Mark Lemley, Professor of Law at Stanford Law School, seems to distinguish universities from trolls on the premise that universities (generally) do not lie in wait until an industry has developed around a technology and then demanding a disproportionate share of royalties based on irreversible investments. Having run a university technology transfer office, I can assure you that these offices generally are not even aware of how a technology is developing. This is not to slight universities, it’s just that universities can have inventions from a thousand different technology areas. No one could keep track of every industry. That’s not to say that universities don’t sue others for patent infringement. [As IPBiz points out, what about the University of Rochester Cox-2 infringement case? Or Columbia University’s co-transformation patent-extending attempt?]
Lemley also points to the fact that most university licenses give the licensee not just protection from lawsuits but also provide valuable know-how. He sums this up as “University patent owners aren’t trolls in my view when they contribute previously unknown technology to society, rather than just imposing costs on others by obtaining and asserting legal rights over inventions independently developed by others.”
Ultimately, Lemley makes the point that it doesn’t matter what the entity is but, instead, we should focus on the bad acts and the laws that make them possible. Universities should use licensing for good instead of evil. Note, however, that university patents are generally for very early stage technology. While universities account for 1% of patents on average across all fields, they account for 12% of all patents in nanotechnology and 18% of all patents in biotechnology. This means that the early creators are critical to the development of new technologies even though they themselves do not make products.
The stupidity of Lemley's text is that the University of Rochester DID lie in wait until an industry had developed around a technology and then demanded a disproportionate share of royalties based on irreversible investments, which is reflected in the "update" which was added on Baristas. [See Remembering URochester and the COX-2 patent litigation]
It's not the only example. One could add Rutgers and OnStar, for a New Jersey touch.
There wasn't any cite in PatentBaristas to what Mark Lemley had written. For reference, one should note: Mark A. Lemley, Are Universities Patent Trolls? 18 Fordham Intellectual Property, Media & Entertainment Law Journal 611 (Spring 2008) / Stanford Public Law Working Paper, No. 980776 (2007).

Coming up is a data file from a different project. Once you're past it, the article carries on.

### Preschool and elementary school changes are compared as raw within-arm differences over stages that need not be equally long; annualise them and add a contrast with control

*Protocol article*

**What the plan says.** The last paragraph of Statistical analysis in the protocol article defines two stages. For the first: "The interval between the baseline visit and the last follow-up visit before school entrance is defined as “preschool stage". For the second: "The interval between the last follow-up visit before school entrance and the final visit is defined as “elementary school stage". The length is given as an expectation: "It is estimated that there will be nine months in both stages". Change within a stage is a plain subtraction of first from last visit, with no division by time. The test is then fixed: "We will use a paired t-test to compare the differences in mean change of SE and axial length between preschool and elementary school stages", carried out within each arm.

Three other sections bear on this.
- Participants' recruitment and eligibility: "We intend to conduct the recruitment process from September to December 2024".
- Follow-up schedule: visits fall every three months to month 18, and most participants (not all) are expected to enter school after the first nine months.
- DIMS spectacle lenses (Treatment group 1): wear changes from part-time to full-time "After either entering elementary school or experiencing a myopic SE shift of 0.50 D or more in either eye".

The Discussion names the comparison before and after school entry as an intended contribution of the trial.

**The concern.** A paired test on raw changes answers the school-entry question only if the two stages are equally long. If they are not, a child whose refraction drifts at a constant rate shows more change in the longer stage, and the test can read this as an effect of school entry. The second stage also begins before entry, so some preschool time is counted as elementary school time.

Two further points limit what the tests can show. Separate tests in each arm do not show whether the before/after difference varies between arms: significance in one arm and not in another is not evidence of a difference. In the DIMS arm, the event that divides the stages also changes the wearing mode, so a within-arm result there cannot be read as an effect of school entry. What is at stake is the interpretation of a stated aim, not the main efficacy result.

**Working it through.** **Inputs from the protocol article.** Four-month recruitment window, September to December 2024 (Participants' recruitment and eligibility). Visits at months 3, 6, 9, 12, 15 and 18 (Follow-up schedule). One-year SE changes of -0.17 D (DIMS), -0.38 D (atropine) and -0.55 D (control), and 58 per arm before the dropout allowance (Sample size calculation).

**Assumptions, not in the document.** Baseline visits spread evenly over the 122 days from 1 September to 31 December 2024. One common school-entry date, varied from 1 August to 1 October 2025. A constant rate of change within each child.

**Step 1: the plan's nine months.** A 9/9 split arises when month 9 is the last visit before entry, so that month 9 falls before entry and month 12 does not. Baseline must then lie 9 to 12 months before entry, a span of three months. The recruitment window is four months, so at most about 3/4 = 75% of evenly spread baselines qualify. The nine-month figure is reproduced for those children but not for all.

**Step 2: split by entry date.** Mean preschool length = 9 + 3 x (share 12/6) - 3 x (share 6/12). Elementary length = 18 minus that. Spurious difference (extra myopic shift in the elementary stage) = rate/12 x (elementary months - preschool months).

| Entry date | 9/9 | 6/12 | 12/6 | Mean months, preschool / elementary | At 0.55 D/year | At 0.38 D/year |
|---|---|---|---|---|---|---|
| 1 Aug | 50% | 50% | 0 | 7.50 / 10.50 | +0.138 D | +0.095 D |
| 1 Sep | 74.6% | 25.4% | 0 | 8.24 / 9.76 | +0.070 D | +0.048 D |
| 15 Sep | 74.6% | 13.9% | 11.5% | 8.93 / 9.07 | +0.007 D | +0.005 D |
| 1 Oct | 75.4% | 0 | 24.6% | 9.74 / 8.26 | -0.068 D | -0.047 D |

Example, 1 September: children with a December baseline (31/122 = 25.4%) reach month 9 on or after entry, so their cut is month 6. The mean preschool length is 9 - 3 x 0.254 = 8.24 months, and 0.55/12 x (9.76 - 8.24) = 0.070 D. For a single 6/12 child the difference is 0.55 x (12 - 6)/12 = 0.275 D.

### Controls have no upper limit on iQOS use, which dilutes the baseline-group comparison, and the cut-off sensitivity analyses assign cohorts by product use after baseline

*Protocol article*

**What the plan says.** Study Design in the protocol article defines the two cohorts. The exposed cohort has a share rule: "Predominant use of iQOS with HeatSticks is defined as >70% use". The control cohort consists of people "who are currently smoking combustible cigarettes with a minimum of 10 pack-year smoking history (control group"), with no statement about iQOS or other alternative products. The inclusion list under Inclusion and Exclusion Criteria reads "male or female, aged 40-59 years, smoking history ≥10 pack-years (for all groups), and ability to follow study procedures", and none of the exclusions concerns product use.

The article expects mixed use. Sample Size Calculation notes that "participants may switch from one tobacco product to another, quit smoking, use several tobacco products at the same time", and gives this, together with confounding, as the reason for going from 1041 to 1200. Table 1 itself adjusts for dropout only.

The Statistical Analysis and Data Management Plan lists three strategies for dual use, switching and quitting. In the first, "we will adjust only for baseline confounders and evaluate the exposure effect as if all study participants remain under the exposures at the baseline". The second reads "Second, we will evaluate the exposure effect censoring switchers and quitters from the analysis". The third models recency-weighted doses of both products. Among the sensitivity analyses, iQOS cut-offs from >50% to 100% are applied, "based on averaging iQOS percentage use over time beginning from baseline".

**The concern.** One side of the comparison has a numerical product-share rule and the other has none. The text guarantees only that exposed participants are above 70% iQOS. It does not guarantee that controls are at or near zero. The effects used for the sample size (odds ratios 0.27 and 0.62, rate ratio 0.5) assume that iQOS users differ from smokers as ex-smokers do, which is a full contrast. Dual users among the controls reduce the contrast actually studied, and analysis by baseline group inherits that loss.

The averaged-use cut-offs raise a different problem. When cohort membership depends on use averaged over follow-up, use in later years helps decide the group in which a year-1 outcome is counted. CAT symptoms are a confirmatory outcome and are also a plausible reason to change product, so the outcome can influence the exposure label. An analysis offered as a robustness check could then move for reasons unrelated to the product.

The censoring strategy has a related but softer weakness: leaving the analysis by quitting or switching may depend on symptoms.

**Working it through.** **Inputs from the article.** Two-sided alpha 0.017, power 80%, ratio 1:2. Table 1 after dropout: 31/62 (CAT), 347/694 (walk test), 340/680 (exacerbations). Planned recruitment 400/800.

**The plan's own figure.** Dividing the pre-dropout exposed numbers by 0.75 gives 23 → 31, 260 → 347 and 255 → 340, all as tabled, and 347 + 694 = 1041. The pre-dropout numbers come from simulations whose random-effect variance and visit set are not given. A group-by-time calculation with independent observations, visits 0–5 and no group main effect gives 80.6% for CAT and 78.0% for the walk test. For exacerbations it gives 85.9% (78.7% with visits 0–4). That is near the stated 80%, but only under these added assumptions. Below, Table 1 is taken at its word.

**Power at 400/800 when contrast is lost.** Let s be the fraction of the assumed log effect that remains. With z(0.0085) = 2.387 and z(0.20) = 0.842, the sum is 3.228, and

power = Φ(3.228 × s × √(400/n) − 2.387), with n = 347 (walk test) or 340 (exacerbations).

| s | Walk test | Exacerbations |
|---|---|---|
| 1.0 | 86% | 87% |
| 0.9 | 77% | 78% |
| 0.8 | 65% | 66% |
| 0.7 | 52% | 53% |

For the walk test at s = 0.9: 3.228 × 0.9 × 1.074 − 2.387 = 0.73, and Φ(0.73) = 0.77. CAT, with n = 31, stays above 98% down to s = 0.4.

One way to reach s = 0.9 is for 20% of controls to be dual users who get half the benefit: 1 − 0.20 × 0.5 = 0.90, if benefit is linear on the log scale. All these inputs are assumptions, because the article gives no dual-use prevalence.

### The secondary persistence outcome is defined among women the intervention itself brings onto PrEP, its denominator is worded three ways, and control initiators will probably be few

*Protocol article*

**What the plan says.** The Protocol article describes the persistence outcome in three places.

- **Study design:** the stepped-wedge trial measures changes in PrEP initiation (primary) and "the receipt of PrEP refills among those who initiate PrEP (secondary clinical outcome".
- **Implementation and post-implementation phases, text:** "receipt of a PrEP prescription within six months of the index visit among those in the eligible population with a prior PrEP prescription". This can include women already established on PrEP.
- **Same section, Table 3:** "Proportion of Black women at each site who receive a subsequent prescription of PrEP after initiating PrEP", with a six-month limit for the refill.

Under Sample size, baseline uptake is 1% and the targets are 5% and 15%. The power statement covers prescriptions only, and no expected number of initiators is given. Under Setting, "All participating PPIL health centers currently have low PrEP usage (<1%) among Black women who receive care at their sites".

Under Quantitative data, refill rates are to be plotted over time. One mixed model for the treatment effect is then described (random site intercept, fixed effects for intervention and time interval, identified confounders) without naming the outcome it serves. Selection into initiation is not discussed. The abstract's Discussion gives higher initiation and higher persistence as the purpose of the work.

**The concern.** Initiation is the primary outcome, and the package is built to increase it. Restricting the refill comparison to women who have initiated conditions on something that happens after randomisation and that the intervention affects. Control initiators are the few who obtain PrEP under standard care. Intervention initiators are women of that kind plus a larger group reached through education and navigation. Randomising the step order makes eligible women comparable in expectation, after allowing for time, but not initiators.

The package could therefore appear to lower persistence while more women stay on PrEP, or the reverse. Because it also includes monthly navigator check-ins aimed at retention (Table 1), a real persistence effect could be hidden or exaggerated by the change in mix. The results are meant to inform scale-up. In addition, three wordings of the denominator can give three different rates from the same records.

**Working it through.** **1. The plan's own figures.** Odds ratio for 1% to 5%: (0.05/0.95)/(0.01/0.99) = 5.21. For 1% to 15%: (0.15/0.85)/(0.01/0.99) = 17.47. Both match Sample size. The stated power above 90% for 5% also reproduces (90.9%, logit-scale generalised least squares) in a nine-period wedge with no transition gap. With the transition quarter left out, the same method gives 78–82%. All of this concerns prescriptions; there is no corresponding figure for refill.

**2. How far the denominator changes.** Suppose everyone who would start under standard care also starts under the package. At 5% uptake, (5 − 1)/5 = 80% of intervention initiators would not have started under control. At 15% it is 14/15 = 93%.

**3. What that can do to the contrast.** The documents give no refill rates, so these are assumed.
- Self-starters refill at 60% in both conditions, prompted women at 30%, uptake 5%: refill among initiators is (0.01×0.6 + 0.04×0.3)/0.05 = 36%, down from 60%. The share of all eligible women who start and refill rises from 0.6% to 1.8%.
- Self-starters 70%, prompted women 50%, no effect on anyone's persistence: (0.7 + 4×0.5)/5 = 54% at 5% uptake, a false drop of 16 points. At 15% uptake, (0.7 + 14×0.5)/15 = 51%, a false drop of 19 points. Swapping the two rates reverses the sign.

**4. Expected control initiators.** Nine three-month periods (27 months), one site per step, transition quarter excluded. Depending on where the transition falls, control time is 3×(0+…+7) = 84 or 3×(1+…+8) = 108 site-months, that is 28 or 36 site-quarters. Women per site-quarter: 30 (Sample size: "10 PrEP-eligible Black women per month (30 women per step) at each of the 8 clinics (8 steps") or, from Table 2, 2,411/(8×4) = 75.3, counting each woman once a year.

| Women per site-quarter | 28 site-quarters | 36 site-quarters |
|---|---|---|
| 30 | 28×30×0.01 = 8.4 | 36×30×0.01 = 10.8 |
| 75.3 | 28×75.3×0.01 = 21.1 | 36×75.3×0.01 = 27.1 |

The law review article by Lemley does mention Rochester, ONCE:
A final reason for industry concern about university patenting is that universities are increasingly enforcing their patents. Recent years have seen high-profile cases litigated to judgment by the University of California, the University of Rochester, Harvard, MIT, Columbia, Stanford, and suits filed by many other universities. One notable example is Eolas Technologies, Inc. v. Microsoft Corp., n25 in which the University of California licensed a software patent to a company that really does look like a patent troll, however you want to define that term, and then shared with that company a jury award of $ 520.6 million against Microsoft. n26
So Lemley singled out UCal-Berkeley/Eolas, not Rochester, as looking like a troll. For real-world insight, the Rochester patent was invalidated on summary judgment. The Eolas patent was NOT found invalid, even after a USPTO-director ordered re-exam. Perhaps Lemley thinks, if you don't write about it, it doesn't exist [?]
There have been various posts on IPBiz on universities as trolls. For example:
As a separate matter, PatentBaristas repeated the "urban legend" about Detkin coining the name troll. Apart from the fact it wasn't actually Detkin at Intel who first used troll at Intel, the real problem is that it wasn't first used at Intel at all. Baristas wrote:
Like the troll of lore who lived under a bridge and extorted money from travelers, the so-called “patent trolls” are patent holders that do not make products but only threaten other companies with patent infringement lawsuits in order to extract money. (Ironically, Peter Detkin, former assistant general counsel at Intel is credited with coining this term and he now works for Intellectual Ventures LLC, a company that has been spending millions to buy up patents for licensing.)
Intel folks did NOT invent the term "patent troll"
The general irony here is that people who purport to write so profoundly on invention don't seem to investigate "prior art" at all. One further notes Lemley wrote in the Stanford Law Review that Gary Boone invented the integrated circuit.
Is the Patent Office a Rubber Stamp?
Stanford Public Law Working Paper No. 999098
2nd Annual Conference on Empirical Legal Studies Paper